10. I should not worry about my credit score till I’m older.
Age matters and your credit rating can start at the early age of 18. That is exactly when you should start worrying about maintaining your credit score. The length of your credit history matters a lot to maintain your credit score, so the sooner you establish credit, the better.
11. Paying off a debt increases your credit score.
This can be both true and false. If it’s in the case of a credit card debt, it is true but not in the case of instalments or EMIs paid towards a loan, mortgage, or even a student’s loan. If you pay off your loan in full, it can hamper your credit score as it means having fewer credit accounts.
12. My employer can see my credit score.
When it comes to applying for a new job, many people often think prospective employers can see and consider their credit score. While many employers can retrieve your credit report, but they don’t have access to your actual credit score. The goal of looking at your credit history by the employer is to analyse any signs of financial distress, but it rarely affects your chances of getting a job.
13. A Bad Credit Score Lasts Forever
A credit score represents your financial past, but it doesn’t mean that it will stay with you for a lifetime. If you make a habit of following good tips and practices, you can create a good score and let the past bad transactions fade away.
14. Student loans don’t affect my credit score.
False. Your credit score is affected by the way you manage the payment of student loans and other expenses like paying your bills on time, mortgage, and any medical bills you might have.
15. My credit score will merge with my spouse’s credit score after I get married.
Credit reports always stay individual, even when you get married, your credit report stays unique to you and only you. Even if applying for new credit with your partner in a joint agreement, individual credit scores of each are considered.
16. You’re not responsible for accounts you’ve guaranteed or cosigned.
If you have a friend, child, or a partner for whom you have guaranteed or cosigned to get a loan approved for him, you also agree to pay back the loan if the person you gave the guarantee for, fails to do so. A failure on the same may negatively impact your credit score as well.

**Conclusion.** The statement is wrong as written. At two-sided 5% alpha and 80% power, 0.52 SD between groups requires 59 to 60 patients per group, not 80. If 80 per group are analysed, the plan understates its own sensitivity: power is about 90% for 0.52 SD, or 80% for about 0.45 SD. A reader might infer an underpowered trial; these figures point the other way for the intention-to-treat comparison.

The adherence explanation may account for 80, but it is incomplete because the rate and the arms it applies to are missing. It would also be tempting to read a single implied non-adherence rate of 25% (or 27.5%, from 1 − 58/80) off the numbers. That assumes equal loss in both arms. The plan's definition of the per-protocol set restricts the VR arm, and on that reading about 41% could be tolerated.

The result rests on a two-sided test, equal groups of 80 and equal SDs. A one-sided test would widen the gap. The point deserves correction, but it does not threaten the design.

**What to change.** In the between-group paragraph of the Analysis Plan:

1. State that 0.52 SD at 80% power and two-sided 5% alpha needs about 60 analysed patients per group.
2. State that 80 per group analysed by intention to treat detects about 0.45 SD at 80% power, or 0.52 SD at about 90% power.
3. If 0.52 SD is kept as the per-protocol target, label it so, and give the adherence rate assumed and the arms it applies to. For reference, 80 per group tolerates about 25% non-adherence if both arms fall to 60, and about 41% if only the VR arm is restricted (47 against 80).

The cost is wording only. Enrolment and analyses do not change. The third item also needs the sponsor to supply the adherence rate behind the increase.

17. Bankruptcy “reinitiates” your score.
Bankruptcy means that an individual initiates a repayment plan to pay back creditors over three to five years. Filing for bankruptcy does not mean that your credit score is restored. Bankruptcy can stay on your credit report for 10 years from the day it was filed.
18. If I use my debit card instead of my credit card, it will build a good credit score.
This is entirely false as Debit and credit cards are two different things. A debit card is not a form of credit, so it does not affect your credit report.
19. You can get access to the exact credit rating and report your lender can see
A credit rating agency provides a detailed version of a credit report to a lender, whereas an individual may receive a concise credit report with only a few relevant details.
20. Applying for a New Credit may be detrimental for your Credit Score.
Applying for a credit facility from a trusted lender’s office will not hurt your score, but continuous attempts of applying for various credit cards and getting rejection may negatively affect your rating.
21. Disputing Credit Report Information may enhance Your Credit Score
You can dispute any financial or reporting errors you find in the credit report and ask the company for a correction. However, the raised dispute may not have any impact on your credit score, especially if it is about a correction in date of birth, name, address, or other personal details. If the dispute is regarding a financial transaction, the credit score will be impacted once the error has been rectified.
Forget everything you’ve heard about credit rating so far. You should be willing to rethink what you know about credit scores, as it is simply a tool that measures the paying capacity and the way you deal with your debts.